The pyroelectric response of the ATGSP crystal is thus improved significantly by the partial substitution of phosphate for the sulfate group in TGS. FIG. 4 shows the temperature dependence of spontaneous polarization and pyroelectric coefficient of the ATGSP crystal. Because of the chemical bias effect, the ATGSP crystal is permanently poled below the Curie temperature. Therefore, no prepoling is needed. At room temperature, the spontaneous polarization of ATGSP is about 5.times.10.sup.-2 C/m.sup.2, which is higher than 2.8.times.10.sup.-2 C/m.sup.2 of TGS. The pyroelectric coefficient of ATGSP at room temperature is about 6-7.times.10.sup.-4 C/m.sup.2 .degree.K., which is more than twice that of TGS's (2-3.5.times.10.sup.-4 C/m.sup.2 .degree.K.).
1. A pyroelectric crystal having a p/K value of.gtoreq.1.8.
2. A pyroelectric crystal having a p/K value of.gtoreq.2.0.
3. A triglycine sulfate based pyroelectric crystal having a p/K value of.gtoreq.1.8.
4. A triglycine sulfate based pyroelectric crystal having a p/K value of.gtoreq.2.0.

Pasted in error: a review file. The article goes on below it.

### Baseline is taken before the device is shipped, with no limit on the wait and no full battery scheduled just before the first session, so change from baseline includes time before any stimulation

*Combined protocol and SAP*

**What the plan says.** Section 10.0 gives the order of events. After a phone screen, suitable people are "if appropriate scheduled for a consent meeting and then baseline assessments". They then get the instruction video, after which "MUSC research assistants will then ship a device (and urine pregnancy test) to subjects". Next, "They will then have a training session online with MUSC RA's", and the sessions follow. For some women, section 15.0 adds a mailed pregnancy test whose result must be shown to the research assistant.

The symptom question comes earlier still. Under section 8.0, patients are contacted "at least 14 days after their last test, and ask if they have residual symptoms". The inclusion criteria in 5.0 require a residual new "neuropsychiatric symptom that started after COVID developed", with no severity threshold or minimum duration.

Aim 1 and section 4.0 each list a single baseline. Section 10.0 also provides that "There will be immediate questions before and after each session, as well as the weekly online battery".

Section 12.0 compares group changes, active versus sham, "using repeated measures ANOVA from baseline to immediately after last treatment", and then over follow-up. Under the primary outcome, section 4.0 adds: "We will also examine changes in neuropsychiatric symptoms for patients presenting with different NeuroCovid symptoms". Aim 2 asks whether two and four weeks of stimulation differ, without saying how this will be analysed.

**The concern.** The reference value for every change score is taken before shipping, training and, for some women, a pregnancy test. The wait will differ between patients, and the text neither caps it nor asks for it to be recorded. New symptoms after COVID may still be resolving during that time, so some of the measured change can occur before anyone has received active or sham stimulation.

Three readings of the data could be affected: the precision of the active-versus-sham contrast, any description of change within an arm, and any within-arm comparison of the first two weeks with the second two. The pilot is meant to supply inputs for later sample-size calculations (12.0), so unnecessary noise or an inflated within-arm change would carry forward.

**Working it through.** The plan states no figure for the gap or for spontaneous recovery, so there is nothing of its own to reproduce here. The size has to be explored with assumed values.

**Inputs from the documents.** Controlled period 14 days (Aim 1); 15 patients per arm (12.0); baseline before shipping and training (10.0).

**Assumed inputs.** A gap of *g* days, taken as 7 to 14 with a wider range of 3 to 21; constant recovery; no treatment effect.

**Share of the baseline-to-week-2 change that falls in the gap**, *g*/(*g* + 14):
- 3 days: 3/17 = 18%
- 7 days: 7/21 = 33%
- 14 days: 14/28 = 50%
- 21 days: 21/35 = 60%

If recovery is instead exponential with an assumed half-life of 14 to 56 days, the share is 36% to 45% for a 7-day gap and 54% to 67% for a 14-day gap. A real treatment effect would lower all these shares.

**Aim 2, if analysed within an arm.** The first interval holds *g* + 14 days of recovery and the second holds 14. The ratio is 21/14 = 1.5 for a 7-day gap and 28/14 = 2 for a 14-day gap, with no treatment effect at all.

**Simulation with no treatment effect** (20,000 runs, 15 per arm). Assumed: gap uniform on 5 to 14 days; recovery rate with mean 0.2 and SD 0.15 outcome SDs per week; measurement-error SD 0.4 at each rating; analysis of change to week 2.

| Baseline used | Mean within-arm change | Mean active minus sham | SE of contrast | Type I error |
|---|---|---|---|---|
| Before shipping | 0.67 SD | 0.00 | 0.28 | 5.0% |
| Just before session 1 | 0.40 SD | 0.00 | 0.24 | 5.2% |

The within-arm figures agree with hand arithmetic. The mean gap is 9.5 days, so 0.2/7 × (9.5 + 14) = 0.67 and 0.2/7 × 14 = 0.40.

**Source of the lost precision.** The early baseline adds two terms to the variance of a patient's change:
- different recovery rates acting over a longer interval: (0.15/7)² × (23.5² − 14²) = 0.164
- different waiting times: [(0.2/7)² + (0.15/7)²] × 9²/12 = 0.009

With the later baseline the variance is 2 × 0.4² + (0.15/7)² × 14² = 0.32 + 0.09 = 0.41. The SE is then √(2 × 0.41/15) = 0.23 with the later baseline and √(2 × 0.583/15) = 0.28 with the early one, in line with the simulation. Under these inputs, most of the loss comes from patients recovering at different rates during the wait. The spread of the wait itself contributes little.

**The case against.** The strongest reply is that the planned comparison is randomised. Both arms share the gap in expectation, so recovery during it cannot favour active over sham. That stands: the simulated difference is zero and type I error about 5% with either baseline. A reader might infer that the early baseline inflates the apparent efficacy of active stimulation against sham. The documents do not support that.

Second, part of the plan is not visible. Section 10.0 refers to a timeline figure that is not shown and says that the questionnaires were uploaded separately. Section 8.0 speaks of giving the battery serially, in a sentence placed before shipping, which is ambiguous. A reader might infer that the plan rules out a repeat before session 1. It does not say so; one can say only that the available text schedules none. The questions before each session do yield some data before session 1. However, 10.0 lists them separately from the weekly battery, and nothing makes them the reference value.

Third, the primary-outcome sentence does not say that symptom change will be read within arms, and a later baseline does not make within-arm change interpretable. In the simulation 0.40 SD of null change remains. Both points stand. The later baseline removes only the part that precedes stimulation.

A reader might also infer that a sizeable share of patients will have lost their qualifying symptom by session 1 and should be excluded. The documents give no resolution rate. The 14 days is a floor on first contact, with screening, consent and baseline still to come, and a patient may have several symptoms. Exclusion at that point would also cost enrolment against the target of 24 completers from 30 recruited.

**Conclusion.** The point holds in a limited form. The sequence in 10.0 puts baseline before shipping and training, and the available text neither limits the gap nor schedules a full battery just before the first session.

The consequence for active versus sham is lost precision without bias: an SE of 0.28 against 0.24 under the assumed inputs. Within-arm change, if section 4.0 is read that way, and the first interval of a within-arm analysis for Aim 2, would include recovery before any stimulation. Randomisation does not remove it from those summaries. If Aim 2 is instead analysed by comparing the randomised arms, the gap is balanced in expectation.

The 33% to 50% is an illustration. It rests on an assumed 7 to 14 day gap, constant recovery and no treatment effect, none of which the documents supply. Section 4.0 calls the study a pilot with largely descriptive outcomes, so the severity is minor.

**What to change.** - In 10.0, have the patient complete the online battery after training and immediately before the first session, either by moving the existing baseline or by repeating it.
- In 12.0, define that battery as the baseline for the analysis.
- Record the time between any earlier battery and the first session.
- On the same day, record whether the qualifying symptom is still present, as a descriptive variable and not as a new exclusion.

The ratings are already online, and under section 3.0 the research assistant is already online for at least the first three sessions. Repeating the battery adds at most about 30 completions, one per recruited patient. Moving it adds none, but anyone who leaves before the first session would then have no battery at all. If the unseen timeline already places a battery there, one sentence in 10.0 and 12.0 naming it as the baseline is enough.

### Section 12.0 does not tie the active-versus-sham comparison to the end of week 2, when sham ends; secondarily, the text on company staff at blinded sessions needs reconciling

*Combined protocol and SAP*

5. An alanine doped triglycine sulfate based pyroelectric crystal having a p/K value of.gtoreq.1.8.
6. A crystal as in claim 1 doped with arsenic and alanine.
7. A crystal as in claim 6 having a p/K value of at least 2.0.
8. A crystal as in claim 1 doped with phosphorous and alanine.
9. A triglycine based pyroelectric crystal doped with alanine and one or both of arsenic and phosphorous in compound form and having a p/K value of.gtoreq.1.8.
10. A triglycine sulfate based pyroelectric crystal doped with alanine and a compound of an element of Group VA of the periodic table having an atomic number of at least 15 and having a p/K value of.gtoreq.1.8.